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old man emu

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old man emu last won the day on October 24

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About old man emu

  • Birthday March 18

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  1. What about Trump and the US military alliances. Has his determination to get the US allies in NATO and Asia to kick in their fair share of the costs of military backup caused those Nations to pull back from the alliances? I cannot vouch for the political leaning of the producers of this video, but its content is worth discussing. Amazingly, the only alliance that seems to be holding is the ANZUS Treaty.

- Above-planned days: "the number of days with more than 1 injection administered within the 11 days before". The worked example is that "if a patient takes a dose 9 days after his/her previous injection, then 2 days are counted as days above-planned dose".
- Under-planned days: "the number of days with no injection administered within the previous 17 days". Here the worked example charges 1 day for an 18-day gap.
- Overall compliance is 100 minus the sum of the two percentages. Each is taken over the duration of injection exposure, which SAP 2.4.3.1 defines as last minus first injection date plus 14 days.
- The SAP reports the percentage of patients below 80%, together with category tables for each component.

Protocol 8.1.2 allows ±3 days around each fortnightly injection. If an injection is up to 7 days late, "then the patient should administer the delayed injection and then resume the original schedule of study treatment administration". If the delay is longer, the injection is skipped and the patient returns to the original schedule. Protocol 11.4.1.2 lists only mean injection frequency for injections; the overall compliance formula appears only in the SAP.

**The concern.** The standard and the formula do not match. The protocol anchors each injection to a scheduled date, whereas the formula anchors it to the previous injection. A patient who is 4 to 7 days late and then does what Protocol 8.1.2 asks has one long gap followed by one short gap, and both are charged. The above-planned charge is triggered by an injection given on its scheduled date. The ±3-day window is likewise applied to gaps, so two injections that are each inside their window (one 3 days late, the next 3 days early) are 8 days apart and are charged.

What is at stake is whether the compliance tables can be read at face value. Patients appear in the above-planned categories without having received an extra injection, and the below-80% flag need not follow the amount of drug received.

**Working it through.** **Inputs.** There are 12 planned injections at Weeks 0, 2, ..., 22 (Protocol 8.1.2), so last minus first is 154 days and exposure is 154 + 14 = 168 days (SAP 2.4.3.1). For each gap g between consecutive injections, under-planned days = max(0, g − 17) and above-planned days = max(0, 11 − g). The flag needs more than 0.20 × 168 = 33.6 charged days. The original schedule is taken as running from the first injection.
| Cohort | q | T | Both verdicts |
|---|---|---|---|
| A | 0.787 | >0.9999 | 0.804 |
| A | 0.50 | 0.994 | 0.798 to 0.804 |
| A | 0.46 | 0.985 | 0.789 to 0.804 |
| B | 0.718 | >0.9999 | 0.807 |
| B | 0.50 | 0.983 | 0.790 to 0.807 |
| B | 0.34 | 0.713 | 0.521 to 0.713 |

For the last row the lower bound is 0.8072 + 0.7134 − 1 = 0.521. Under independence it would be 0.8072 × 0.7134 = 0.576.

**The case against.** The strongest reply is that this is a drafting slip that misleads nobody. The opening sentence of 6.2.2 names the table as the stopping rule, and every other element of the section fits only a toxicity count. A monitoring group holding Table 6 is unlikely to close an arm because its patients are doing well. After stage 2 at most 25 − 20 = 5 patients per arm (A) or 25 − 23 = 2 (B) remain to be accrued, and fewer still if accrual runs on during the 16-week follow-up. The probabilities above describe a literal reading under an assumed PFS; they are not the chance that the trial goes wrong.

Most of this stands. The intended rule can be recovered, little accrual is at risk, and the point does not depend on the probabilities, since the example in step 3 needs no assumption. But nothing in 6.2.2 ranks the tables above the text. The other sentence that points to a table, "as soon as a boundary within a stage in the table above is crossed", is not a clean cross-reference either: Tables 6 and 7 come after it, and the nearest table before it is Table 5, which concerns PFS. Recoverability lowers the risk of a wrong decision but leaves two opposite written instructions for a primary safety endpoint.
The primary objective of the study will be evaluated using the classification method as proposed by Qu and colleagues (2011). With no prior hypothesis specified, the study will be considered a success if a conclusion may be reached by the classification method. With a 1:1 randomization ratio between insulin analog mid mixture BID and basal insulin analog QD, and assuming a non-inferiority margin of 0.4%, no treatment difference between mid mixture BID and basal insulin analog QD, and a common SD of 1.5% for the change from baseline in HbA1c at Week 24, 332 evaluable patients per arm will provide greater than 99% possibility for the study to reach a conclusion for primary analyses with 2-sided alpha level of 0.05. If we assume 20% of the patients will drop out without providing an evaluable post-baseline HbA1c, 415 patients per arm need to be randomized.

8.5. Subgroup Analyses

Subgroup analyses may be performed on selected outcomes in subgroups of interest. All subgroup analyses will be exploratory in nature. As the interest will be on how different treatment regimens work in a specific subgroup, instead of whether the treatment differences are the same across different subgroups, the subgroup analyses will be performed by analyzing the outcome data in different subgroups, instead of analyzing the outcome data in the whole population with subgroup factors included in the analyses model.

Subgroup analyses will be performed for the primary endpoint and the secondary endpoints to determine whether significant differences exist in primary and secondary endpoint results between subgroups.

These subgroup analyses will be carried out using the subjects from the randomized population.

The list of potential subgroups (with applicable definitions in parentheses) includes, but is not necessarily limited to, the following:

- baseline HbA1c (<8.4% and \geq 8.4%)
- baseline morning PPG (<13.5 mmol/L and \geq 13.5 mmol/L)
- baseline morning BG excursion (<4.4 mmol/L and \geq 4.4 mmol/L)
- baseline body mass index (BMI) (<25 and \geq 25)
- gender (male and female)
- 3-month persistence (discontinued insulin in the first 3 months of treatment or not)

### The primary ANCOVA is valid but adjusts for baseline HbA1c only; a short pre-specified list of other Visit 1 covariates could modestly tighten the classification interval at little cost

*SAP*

2. Anger of Murdoch's tactics has finally reached boiling point. Parliament is being petitioned to set up a Royal Commission to investigate how the Murdoch empire is running this country. Some of you may not like who is speaking about getting this investigation up and running, but there is some bipartisan support for exposing the King maker for what he is.
  3. I try to publish my opinions where the intelligent members of society gather. Places like this.
  4. I don't think it's a case of swimming against the tide. I think it's a case of picking at which stage the ebb and flow have reached.